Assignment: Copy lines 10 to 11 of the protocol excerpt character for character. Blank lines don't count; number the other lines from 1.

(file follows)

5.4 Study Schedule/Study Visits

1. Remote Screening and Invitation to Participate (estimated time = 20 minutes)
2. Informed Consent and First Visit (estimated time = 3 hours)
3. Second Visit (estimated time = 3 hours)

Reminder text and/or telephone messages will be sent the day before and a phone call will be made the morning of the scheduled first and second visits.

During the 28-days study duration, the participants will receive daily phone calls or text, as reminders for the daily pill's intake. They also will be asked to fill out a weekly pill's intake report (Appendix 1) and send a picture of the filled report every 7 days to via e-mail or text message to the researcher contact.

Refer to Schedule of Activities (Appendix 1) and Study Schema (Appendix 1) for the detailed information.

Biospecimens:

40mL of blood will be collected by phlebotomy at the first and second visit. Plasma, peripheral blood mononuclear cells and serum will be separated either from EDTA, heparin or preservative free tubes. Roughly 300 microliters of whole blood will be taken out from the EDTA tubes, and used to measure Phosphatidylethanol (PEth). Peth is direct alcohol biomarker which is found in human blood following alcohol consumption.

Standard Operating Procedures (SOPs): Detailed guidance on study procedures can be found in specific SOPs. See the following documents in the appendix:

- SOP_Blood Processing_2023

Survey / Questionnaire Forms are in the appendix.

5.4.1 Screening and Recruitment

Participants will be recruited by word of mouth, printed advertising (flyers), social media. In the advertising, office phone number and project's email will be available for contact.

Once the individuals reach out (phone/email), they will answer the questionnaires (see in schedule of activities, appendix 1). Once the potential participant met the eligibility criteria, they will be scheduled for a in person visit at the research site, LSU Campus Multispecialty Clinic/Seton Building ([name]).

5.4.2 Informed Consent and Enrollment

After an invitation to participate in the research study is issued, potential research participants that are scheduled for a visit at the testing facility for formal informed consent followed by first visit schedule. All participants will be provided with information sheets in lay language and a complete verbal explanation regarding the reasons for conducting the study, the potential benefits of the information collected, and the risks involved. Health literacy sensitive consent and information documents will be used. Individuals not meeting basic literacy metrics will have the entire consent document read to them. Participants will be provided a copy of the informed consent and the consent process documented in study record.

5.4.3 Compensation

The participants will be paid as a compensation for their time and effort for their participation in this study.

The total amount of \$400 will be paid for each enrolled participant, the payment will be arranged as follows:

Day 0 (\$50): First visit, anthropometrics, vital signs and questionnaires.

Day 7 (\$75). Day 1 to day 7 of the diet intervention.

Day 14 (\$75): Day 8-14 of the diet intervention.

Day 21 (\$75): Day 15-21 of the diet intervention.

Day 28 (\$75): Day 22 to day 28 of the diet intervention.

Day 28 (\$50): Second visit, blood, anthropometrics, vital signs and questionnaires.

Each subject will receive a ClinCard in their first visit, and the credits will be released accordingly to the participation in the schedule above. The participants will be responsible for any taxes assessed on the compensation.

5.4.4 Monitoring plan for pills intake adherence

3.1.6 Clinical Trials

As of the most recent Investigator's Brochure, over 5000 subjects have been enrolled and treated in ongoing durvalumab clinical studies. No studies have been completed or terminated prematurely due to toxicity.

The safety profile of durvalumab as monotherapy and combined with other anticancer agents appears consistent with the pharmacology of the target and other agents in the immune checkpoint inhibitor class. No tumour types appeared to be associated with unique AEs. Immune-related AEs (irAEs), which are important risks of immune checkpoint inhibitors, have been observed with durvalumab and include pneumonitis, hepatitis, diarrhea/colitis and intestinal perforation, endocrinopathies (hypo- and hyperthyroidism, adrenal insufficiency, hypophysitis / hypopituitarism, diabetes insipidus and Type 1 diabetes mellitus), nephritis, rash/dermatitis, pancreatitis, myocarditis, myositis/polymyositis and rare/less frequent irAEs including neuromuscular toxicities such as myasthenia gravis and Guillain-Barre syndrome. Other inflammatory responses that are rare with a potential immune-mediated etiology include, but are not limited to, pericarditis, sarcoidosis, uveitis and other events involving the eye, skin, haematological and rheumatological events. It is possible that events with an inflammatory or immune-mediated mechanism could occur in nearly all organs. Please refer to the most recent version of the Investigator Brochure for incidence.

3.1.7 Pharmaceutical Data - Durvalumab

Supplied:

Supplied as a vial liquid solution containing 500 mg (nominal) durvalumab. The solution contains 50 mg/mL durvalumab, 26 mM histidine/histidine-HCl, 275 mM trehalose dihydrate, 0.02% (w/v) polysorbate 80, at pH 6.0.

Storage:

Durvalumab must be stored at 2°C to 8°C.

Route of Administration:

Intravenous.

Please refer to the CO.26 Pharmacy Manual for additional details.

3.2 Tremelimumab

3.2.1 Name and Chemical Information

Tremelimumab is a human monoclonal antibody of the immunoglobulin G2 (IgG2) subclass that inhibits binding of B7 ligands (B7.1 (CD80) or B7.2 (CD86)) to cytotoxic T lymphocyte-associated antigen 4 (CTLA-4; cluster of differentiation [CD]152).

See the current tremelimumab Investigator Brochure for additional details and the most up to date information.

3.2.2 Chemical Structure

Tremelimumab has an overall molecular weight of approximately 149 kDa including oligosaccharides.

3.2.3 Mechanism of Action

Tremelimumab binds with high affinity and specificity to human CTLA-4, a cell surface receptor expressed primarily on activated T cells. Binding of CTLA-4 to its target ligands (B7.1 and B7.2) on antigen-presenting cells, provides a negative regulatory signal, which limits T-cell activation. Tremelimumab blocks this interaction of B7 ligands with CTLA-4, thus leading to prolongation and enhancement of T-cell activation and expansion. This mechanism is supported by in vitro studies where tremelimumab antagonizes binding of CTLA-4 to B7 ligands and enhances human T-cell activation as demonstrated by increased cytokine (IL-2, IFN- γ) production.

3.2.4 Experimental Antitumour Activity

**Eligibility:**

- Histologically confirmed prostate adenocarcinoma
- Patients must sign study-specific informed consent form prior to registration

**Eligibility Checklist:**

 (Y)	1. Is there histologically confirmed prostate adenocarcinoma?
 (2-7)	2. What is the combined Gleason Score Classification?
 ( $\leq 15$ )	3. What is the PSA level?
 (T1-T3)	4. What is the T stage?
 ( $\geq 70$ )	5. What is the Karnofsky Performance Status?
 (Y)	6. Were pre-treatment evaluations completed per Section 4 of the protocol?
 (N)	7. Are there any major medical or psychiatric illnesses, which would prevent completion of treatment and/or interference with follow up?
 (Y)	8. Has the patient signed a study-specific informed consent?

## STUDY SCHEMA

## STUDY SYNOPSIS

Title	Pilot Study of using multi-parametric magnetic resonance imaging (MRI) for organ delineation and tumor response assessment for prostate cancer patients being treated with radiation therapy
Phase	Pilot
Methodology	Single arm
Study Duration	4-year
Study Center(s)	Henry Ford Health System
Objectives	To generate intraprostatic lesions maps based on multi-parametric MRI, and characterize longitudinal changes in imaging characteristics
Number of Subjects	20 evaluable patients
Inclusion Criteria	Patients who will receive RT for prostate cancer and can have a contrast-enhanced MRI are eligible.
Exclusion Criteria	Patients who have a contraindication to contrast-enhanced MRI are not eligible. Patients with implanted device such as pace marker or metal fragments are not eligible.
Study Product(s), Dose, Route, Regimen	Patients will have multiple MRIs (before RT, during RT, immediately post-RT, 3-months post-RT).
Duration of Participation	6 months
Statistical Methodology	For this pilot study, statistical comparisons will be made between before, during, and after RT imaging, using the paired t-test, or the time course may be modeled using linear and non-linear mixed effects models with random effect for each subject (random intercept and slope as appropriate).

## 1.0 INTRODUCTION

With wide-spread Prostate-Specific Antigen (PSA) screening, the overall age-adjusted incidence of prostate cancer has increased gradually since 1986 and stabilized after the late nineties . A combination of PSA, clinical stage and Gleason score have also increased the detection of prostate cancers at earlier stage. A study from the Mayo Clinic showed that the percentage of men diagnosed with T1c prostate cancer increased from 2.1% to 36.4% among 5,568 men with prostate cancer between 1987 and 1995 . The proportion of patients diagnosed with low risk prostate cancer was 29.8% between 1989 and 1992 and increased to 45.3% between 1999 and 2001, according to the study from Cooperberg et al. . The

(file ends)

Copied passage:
Standard Operating Procedures (SOPs): Detailed guidance on study procedures can be found in specific SOPs. See the following documents in the appendix:

- SOP_Blood Processing_2023